in Imperial cities
Creole interventions in Sierra Leone
Richard Philips

that marginality – rarely chosen – can foster creative freedom. People on the margins, out of the frame of things and with relatively little to lose in the event of social change, can have less to lose and more to gain from radical and disruptive acts and ideas. For bell hooks, the social and spatial margin is an ambivalent place which can be reclaimed – actively chosen – ‘as a site of radical openness’. 14 Victor Turner argued that in places removed from the centres of everyday life – the spatial and temporal edges

in Sex, politics and empire
Changes in discursive practices and their social implications
Françoise Dufour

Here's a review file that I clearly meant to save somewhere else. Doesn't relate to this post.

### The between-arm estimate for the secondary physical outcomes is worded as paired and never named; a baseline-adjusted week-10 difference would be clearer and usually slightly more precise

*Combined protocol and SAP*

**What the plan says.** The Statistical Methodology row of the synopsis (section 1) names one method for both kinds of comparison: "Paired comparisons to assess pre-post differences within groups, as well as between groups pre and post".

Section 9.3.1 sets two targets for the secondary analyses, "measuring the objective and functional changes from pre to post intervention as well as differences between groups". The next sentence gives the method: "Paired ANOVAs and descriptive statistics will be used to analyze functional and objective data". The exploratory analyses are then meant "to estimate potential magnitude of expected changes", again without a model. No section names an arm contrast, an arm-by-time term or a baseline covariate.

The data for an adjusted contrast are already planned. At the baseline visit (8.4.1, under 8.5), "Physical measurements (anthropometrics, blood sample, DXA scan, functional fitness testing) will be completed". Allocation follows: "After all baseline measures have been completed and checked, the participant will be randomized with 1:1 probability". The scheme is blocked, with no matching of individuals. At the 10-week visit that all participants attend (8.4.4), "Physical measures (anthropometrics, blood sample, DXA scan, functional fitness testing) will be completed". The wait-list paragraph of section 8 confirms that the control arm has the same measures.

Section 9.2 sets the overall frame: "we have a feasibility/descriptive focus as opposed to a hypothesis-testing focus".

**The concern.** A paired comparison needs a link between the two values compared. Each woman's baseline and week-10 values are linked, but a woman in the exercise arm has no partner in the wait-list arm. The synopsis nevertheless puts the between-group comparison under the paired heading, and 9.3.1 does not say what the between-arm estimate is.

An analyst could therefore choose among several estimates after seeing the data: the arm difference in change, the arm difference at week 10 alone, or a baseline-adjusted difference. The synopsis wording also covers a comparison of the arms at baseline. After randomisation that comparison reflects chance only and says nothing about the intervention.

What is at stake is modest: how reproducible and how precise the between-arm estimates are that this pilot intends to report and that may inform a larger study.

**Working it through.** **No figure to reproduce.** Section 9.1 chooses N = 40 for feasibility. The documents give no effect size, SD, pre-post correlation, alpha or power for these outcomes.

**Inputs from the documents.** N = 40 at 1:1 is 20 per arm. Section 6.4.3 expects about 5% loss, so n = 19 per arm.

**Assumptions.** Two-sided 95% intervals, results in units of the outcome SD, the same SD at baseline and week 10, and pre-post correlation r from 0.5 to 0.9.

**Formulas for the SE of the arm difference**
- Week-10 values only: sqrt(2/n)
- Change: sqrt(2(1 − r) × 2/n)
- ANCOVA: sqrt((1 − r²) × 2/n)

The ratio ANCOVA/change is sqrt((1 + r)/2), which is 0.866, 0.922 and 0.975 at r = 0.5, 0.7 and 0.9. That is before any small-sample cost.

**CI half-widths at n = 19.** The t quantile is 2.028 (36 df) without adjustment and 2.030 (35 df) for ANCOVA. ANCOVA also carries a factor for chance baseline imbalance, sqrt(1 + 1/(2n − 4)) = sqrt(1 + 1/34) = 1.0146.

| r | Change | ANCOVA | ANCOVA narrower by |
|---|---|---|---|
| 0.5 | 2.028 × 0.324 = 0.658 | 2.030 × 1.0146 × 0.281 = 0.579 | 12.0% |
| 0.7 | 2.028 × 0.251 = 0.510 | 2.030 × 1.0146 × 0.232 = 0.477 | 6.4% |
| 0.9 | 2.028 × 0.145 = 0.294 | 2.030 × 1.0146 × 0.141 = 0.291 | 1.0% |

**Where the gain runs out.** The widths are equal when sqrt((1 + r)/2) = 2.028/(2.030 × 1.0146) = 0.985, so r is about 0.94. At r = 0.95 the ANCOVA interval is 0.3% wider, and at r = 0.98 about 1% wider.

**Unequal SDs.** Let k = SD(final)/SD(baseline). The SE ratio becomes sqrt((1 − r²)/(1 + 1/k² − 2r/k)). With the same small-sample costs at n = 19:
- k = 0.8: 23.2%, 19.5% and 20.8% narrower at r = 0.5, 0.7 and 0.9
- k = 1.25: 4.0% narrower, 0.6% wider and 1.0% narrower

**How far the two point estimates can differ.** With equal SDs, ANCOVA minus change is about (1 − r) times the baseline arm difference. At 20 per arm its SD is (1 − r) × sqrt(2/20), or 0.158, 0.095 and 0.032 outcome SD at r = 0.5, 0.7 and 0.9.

’, focusing specifically on the discursive shifts in the linguistic representations of African nations and peoples as ‘engines of social change’. 4 The discourse analysis methodology Researchers dealing with issues of development, colonialism or post-colonialism encounter a broad variety of texts: political speeches, legal documents (decrees

in Developing Africa
Thomas Nast and the colonisation of the American West
Fiona Halloran

, especially ideals related to fairness and equality, met a public no longer as interested in attempting major social change as before. Indeed, many people redirected attention away from questions of equality in the South and West and towards the newer divide: urban vs rural. As cities like New York and Chicago grew, immigrant populations and concentrations of workers employed by the new mass-industrial production of the latter nineteenth century seemed a more pressing concern to some people. For others, the difficult challenges of Reconstruction proved that equality was an

in Comic empires